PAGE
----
The Good Negro

by Tracy Scott  Wilson
Directed by Chuck Smith
Starring Billy Eugene Jones, Dan Waller, Nambi E. Kelley, Demetrios Troy, Teagle F. Bougere, Karen Aldridge, Mick Weber, John Hoogenakker, Tory O. Davis
Goodman Theatre, 170 N. Dearborn, Chicago
production web site:
May 1 through June 6, 2010

Reviewed by Martha Wade Steketee
April 30, 2010 (final dress)

I had an “in” because of my pal Willa and a request over drinks and theatre conversations earlier in the week.  So I assemble on the Mezzanine level of the Goodman Theatre’s main proscenium stage at the appointed time this pre-preview, pre-opening night with scores of other folks who know someone who know someone.  No tickets are exchanged.  Little organization to the adventure other than we are here because we knew to be here.  Apparently the director for this final dress rehearsal wanted us all up and away from the action so we stand waiting by the Mezzanine doors.  Programs were handed out until they were gone.  We spend 10-15 minutes standing, then doors open and we file in and are funneled in order (don’t jump out of line) into the first several rows. One by one by one.  And technicians have the full run of the large space, the mainstage, the orchestra level, below.  And as usual with final dress, the production photographer was snapping, capturing moments for press and archival purposes.

From my distant vantage point, I am  transported by the context, by the structure, by the story telling, by most of the acting.  Classical lines (visual, conceptual, structure) and visual and aural and historical heft of the stories.

The Good Negro gives us a personal and political road into fictionalized events in an unnamed Alabama city in 1962.  Director Chuck Smith and playwright Tracey Scott Wilson present stories of three overlapping adventures that make these events throb with life.

We begin with a projected image: march.  flags flying.  right to left (stage left to stage right) black and white.  movement.  commitment.  hope.  The story of the personal lives and professional movtivations (and egos) unfolds.   Human stories in a social movement’s context.  Dyads established: two black ministers, two wives, two white policemen.  A story of a small child exposed to Jim Crow rules (“White” and “Colored” washrooms and a traumatizing arrest when the wrong one is used) and how her family and two young preaching leaders in the local Civil Rights movement and two surveilling FBI agents respond to this event.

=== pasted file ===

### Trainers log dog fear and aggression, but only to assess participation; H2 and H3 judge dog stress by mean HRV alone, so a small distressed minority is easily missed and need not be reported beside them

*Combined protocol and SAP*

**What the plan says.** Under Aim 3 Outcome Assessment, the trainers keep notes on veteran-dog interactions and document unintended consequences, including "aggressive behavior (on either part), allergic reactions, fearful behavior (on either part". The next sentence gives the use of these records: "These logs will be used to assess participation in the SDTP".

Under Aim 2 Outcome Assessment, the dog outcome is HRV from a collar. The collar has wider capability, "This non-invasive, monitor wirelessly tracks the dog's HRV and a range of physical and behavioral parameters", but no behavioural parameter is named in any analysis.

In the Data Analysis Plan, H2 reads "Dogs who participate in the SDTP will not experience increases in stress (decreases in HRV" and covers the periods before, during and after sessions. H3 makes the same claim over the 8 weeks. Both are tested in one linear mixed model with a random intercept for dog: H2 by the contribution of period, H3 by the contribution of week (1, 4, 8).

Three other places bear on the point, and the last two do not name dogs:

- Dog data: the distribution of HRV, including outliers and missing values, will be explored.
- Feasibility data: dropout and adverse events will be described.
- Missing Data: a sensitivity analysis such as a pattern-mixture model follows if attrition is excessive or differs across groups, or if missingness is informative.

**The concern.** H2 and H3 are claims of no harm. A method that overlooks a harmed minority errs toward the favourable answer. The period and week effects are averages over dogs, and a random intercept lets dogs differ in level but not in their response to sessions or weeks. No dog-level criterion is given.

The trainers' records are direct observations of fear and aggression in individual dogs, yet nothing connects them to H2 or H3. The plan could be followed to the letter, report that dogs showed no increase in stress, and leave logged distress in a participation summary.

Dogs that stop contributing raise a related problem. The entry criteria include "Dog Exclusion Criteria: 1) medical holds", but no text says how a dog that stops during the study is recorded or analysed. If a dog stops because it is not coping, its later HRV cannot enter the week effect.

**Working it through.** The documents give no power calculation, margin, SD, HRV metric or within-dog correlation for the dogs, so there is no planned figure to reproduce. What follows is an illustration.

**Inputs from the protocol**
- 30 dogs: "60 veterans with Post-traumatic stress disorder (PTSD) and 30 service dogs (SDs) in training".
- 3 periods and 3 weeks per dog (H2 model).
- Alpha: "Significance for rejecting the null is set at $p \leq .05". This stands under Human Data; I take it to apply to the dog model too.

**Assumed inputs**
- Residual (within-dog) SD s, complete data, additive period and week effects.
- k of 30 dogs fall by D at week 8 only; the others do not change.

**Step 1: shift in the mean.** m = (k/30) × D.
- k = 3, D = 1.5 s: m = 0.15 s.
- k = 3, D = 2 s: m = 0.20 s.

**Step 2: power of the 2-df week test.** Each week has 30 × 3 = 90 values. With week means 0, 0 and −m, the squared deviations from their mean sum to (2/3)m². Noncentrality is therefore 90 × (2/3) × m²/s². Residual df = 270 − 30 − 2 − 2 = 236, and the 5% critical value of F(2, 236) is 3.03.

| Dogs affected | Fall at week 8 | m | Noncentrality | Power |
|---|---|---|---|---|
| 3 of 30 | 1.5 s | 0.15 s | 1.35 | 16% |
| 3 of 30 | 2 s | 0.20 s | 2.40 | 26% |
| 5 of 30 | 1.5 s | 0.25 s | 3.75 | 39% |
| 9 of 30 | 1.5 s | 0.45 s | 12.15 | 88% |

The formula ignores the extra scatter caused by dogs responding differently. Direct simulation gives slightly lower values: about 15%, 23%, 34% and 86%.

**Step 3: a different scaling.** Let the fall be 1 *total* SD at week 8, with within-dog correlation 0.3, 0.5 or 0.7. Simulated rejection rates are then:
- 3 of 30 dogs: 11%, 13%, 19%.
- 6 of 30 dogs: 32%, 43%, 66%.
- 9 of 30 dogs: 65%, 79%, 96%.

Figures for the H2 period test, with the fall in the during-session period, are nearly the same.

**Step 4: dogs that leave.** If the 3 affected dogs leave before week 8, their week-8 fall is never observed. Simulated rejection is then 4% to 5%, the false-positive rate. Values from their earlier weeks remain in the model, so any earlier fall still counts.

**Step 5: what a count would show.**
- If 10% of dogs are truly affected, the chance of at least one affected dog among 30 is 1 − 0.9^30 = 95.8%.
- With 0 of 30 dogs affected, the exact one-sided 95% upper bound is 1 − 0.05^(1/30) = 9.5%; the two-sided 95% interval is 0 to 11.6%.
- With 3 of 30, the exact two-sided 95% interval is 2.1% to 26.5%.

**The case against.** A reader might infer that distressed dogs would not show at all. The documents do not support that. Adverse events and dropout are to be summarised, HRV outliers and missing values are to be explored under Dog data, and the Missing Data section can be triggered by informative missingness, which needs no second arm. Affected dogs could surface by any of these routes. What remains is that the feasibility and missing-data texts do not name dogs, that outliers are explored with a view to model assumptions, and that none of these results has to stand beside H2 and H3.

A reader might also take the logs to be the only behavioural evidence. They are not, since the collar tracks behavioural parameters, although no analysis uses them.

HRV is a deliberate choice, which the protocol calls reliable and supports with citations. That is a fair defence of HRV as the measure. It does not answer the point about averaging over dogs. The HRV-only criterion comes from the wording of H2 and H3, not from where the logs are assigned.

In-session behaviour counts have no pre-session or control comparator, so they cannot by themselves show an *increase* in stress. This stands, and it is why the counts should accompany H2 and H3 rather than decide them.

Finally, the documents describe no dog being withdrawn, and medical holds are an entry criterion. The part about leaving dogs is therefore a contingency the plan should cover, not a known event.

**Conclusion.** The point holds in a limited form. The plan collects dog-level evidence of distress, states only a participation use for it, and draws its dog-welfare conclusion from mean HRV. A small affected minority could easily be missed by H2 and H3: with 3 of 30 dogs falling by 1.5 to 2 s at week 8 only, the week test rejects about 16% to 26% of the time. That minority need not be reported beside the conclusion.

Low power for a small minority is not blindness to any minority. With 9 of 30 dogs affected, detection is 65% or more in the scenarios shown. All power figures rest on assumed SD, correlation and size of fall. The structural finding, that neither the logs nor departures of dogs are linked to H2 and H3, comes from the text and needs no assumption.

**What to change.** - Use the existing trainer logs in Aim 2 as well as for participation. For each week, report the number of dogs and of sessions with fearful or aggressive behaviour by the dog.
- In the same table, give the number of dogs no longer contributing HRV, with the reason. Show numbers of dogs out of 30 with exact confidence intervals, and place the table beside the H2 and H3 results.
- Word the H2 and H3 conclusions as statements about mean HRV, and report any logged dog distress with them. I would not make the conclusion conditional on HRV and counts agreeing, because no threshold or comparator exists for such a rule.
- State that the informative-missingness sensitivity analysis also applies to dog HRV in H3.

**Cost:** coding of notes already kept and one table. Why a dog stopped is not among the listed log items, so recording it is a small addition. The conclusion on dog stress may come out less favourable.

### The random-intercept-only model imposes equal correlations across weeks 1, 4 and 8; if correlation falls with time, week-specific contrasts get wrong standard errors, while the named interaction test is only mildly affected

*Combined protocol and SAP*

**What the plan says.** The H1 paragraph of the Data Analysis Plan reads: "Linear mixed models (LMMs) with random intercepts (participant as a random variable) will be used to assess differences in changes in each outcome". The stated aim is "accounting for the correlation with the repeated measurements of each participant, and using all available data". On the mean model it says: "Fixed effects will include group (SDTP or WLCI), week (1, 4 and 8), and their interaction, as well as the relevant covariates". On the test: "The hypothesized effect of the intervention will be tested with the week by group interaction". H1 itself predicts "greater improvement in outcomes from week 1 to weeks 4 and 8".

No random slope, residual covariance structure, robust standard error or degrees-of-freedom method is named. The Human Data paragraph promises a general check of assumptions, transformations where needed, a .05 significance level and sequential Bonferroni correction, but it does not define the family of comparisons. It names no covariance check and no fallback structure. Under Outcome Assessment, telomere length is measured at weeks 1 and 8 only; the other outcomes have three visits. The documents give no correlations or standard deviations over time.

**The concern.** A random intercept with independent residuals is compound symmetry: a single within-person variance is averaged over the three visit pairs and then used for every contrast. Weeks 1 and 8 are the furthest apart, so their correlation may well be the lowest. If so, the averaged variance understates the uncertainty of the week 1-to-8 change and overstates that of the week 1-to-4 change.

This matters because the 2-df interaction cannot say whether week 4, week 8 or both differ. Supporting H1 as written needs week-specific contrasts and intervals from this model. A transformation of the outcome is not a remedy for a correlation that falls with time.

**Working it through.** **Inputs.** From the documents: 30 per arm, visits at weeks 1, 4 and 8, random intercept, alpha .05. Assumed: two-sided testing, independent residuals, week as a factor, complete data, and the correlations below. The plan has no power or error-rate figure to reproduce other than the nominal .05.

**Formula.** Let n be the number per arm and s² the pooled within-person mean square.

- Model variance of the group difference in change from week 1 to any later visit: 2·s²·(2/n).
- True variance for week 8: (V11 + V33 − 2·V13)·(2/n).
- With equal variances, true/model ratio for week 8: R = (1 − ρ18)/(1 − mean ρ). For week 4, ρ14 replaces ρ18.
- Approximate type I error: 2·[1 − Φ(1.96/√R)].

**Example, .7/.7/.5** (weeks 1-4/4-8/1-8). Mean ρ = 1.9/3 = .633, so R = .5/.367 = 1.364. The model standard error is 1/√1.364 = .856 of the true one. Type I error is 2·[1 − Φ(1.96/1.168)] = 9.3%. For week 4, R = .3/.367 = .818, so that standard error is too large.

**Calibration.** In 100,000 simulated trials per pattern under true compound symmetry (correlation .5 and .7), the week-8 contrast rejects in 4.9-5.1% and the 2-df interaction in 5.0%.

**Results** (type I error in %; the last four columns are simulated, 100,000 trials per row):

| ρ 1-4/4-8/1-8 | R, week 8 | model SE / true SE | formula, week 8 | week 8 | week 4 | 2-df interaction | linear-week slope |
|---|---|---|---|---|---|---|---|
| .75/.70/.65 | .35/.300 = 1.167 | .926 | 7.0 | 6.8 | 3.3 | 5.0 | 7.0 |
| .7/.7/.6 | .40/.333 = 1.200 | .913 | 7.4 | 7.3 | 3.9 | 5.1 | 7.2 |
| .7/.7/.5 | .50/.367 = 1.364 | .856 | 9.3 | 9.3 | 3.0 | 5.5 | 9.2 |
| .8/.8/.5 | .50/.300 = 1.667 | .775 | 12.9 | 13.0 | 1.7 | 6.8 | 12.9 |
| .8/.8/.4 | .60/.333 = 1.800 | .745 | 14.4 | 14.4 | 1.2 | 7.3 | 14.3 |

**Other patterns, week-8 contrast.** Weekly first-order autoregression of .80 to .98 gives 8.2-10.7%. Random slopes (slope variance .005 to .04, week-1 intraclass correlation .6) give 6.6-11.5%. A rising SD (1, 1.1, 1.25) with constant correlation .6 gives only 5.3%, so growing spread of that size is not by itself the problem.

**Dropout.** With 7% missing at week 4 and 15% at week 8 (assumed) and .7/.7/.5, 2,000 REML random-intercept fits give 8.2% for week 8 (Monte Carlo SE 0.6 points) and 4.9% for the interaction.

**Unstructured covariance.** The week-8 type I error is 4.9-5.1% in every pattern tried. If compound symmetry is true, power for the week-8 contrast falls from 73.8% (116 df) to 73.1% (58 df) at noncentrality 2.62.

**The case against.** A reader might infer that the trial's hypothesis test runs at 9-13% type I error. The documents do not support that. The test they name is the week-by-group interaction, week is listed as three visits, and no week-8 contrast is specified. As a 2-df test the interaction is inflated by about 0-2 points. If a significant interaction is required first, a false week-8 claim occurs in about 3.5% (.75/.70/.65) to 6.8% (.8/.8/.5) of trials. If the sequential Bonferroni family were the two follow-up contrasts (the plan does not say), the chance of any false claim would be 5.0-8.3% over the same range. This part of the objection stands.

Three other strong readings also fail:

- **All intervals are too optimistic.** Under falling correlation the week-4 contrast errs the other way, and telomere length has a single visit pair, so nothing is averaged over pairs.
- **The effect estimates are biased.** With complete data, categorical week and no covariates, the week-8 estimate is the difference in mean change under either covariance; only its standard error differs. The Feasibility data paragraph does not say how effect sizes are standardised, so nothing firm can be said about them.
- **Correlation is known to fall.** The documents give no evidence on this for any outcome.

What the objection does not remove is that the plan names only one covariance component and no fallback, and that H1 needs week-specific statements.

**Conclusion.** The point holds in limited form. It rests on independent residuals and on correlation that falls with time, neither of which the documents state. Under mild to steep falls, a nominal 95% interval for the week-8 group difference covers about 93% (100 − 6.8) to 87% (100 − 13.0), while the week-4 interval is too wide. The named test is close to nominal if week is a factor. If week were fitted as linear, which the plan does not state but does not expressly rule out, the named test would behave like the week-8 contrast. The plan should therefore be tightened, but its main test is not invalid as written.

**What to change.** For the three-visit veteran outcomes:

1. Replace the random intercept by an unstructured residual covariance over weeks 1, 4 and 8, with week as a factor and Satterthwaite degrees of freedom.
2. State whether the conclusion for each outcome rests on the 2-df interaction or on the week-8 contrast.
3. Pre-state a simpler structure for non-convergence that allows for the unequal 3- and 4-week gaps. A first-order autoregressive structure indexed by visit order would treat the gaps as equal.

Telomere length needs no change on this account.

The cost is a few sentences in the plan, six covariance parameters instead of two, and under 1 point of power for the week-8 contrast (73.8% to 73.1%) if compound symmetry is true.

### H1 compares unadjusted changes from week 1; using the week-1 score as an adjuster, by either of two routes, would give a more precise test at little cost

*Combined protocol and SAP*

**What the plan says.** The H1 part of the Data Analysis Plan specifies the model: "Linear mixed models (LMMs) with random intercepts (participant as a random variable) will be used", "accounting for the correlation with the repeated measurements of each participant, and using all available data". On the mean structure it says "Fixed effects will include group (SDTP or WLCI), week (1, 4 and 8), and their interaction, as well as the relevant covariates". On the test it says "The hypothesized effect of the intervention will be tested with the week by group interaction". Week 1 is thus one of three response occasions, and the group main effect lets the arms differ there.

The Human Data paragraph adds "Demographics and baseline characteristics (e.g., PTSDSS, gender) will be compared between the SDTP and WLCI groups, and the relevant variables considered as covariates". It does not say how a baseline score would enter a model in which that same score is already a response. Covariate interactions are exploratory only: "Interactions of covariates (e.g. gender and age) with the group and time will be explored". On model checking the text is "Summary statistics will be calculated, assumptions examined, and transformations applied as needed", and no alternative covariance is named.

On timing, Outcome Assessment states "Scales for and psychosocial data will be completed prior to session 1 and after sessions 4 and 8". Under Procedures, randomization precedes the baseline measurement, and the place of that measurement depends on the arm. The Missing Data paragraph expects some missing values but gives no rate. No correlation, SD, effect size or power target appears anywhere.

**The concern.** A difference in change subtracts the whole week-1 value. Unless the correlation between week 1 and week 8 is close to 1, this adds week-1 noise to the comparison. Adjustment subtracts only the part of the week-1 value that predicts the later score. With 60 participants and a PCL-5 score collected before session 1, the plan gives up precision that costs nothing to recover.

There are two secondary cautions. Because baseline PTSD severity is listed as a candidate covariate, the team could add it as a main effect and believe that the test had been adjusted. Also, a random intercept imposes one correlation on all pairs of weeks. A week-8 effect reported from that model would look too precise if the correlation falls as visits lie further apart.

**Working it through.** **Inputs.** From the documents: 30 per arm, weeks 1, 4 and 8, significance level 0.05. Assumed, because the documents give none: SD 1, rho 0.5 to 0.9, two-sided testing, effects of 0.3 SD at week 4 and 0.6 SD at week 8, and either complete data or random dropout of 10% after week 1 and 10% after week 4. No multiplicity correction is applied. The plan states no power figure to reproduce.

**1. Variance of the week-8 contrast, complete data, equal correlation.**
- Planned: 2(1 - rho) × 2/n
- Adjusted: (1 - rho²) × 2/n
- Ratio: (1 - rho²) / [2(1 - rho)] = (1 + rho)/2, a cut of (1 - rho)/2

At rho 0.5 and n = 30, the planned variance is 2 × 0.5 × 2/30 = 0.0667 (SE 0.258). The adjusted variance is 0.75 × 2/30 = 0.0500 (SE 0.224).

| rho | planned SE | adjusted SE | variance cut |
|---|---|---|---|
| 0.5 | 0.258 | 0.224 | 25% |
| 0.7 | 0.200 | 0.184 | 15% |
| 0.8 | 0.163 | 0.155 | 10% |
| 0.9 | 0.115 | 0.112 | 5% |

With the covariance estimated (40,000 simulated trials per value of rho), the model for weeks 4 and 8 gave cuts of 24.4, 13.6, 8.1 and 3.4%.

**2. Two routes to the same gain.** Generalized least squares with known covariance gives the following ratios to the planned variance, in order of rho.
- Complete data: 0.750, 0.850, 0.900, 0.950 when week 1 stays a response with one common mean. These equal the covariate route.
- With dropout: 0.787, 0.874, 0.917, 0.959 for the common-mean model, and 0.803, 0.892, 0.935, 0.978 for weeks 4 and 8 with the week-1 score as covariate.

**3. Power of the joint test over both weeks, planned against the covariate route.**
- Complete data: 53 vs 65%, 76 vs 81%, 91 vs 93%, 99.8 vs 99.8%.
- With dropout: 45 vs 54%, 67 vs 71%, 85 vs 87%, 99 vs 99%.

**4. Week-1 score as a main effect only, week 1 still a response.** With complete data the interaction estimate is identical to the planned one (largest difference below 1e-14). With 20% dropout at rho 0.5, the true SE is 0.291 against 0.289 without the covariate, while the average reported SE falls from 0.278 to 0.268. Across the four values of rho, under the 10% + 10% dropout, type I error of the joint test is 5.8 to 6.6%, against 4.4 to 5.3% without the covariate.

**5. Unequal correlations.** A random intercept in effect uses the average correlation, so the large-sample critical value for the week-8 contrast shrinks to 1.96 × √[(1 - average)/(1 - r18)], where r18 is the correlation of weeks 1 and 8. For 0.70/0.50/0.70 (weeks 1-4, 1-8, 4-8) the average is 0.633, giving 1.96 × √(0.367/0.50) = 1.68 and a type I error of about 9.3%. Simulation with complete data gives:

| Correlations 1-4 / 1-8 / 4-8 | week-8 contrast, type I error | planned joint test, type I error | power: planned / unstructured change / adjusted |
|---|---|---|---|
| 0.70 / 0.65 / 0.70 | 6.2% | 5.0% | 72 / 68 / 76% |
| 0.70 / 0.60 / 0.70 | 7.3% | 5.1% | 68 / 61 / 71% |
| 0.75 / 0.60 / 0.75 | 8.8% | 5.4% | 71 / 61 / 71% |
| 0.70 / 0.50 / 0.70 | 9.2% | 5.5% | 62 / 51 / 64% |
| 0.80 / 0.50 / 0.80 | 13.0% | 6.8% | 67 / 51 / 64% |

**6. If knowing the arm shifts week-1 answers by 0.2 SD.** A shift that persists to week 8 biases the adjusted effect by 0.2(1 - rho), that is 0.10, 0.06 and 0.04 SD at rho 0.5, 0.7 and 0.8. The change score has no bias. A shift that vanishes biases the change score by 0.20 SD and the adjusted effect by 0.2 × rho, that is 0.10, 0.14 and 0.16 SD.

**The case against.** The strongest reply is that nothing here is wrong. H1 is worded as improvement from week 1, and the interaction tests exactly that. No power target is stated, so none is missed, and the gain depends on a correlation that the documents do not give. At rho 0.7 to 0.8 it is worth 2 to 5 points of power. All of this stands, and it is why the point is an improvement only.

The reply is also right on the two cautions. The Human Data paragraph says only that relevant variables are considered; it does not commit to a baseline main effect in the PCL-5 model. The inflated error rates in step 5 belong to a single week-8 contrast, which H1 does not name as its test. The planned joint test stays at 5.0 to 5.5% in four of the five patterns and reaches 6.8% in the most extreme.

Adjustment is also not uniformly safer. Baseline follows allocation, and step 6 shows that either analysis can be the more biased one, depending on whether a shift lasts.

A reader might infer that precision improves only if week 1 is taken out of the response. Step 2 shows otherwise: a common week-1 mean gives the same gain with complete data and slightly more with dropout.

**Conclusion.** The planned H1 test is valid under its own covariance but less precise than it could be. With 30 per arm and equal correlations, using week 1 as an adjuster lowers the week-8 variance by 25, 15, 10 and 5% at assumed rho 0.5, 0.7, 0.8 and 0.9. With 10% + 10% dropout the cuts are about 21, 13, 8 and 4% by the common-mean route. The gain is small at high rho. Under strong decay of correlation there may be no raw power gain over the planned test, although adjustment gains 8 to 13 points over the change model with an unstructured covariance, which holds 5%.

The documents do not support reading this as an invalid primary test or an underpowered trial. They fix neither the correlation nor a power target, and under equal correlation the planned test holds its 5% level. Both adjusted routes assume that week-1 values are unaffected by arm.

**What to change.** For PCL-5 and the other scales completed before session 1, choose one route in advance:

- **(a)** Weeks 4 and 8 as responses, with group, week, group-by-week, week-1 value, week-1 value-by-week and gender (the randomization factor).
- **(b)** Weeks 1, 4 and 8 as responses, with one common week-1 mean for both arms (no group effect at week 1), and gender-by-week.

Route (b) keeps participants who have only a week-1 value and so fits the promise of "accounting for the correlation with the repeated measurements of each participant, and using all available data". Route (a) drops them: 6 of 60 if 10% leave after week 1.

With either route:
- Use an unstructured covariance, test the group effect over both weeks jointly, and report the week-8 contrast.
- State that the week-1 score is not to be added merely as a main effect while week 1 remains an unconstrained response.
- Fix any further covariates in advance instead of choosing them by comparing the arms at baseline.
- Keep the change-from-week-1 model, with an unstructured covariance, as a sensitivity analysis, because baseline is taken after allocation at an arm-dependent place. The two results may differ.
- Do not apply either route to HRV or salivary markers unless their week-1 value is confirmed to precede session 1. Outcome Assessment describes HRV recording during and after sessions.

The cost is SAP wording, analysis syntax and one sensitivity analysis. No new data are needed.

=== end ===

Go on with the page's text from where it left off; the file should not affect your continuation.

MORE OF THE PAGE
Karen Aldridge creates a loving and strong wife (Corrinne Lawrence) to one of the young preachers.  John Hoogenakker creates an eerie and powerful and reasonable agent, evoking his multi-edged performance of a man playing many roles in Writers’ Theatre’s Puppetmaster of Lodz of several seasons ago.  Nambi E. Kelley embodies the mother of the child at the center of the story (a child intelligently NOT dramatized by the playwright)  — a child wronged by social conventions, a child whose mother only wants to protect her, and a child whose story is used in various ways by the adults around her.  These and all of the performances haunt me.  The entire production enthralls me.

Riccardo Hernandez‘s set design and Robert Christen‘s light design give us a well oiled and warm yet spare palette on which to paint these stories.   Oiled aged wood forms walls, floor, and ceiling and simple white neon becomes alternately a cross (church), horizontal overheard lights (federal investigators and/or police interrogators), and house roof angles (a home).  Occasionally words are projected, phrases highlighting or naming a scene, in simple white light. and in this way couched by warm wood and simple structures, triads telling a story in triads, the focus is on the words and the events and the very human stories of a very human time.

© Martha Wade Steketee (May 14, 2010)

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